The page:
Because of Abraham
by Rabbi Myer Kripke
Most of us can look back on certain experiences of our lives and remember people who influenced us profoundly. Parents, perhaps, or teachers, or friends.
Nations and societies have those memories too. The glory of ancient Greece and the grandeur of ancient Rome still excite feelings of pride in the hearts of people who live in the lands where once Pericles lived, and Horace, and Cicero.
No wonder every Israeli is an amateur archeologist: he walks where David walked, and Isaiah.
And if that is all true, and I think it is, then what shall any Jew think when we open our Chumash, as we do this week, to read about Abraham?
Abraham was the great dissenter, who would not be satisfied with the beliefs and religious practices around him.
In his day, no one cared about it. But it is different with us, his spiritual descendants.
For Abraham’s life and career set in motion that intellectual and spiritual process that made the whole history of man meaningful. Isarel was always a small people. But it played a great part in the development of civilization.
If the piping voice of a Bar Mitzvah, or the cultured voice of a great cantor chants the Kiddush, thanking God for the Sabbath, it is because Abraham left Mesopotamia for the land of Israel.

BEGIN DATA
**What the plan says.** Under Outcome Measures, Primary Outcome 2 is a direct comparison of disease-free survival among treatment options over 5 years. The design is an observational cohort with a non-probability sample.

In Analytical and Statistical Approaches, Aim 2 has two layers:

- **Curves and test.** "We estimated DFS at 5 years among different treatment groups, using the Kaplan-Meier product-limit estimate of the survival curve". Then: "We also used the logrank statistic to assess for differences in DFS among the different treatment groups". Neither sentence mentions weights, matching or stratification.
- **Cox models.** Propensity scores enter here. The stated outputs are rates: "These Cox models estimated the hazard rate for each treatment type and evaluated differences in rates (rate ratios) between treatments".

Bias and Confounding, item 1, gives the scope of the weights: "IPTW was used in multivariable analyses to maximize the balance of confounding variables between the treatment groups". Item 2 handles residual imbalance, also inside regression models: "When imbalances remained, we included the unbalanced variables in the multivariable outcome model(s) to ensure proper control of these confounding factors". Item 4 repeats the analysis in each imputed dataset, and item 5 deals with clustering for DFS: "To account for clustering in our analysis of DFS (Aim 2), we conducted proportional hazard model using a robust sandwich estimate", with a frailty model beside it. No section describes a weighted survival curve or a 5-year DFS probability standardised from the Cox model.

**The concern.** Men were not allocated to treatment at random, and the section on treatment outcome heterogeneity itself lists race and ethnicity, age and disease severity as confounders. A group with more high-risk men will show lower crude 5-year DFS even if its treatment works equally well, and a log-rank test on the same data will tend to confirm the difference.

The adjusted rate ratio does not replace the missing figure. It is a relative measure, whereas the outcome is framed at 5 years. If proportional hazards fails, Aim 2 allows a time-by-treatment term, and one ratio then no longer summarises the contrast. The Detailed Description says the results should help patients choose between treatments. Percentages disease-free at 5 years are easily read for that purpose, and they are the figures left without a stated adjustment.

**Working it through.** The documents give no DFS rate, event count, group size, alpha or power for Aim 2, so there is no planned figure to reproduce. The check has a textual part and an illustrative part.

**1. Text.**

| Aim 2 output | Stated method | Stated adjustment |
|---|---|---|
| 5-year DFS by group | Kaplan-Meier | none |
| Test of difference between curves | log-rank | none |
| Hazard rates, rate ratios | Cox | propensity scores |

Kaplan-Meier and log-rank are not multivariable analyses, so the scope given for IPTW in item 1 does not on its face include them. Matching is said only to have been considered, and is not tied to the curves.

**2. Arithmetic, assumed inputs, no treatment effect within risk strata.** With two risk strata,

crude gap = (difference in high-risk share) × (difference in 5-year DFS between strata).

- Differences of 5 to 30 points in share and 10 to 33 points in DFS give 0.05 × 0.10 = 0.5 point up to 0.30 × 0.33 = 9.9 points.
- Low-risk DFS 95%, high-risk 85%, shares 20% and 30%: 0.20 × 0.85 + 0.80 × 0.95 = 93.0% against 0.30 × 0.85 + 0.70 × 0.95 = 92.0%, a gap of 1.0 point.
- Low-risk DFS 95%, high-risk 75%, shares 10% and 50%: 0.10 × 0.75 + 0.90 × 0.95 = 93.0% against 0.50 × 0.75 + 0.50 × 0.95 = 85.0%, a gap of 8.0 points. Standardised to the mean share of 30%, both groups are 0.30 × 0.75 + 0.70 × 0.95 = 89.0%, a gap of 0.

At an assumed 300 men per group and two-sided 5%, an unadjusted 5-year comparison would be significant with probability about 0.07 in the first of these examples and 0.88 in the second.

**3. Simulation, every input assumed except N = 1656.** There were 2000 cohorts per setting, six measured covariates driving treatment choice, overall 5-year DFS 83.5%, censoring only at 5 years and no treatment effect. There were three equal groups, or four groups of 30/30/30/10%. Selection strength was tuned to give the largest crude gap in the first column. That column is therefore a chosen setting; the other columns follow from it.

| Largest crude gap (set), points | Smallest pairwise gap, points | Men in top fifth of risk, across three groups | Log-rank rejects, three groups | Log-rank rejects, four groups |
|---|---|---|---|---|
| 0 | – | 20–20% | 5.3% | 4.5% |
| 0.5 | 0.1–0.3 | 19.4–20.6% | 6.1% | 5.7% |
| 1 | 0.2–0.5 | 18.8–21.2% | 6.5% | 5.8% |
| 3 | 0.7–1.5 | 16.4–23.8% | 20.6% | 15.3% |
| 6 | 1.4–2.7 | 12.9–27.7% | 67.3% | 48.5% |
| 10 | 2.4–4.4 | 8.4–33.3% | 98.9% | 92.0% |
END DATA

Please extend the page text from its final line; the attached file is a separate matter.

If the resounding voice of freedom reverberates in the halls of Parliament, or Congress, or the Knesset, it is because of the insights of Abraham and his children after him.
If Jews the world over pray for, work for, plan for and hope for a better world of love and compassion and peace, it is because they are children of Abraham.
The spiritual history of mankind begins here. For with Abraham were the seeds of man’s greatness, man’s wisdom, and man’s visions.
Man’s comforts and man’s pleasures may lie in computers and rocketry and in the farthest reaches of chemistry and physics. But the greatness of soul which is man’s is found in the simple things which Abraham knew instinctively 4,000 years ago.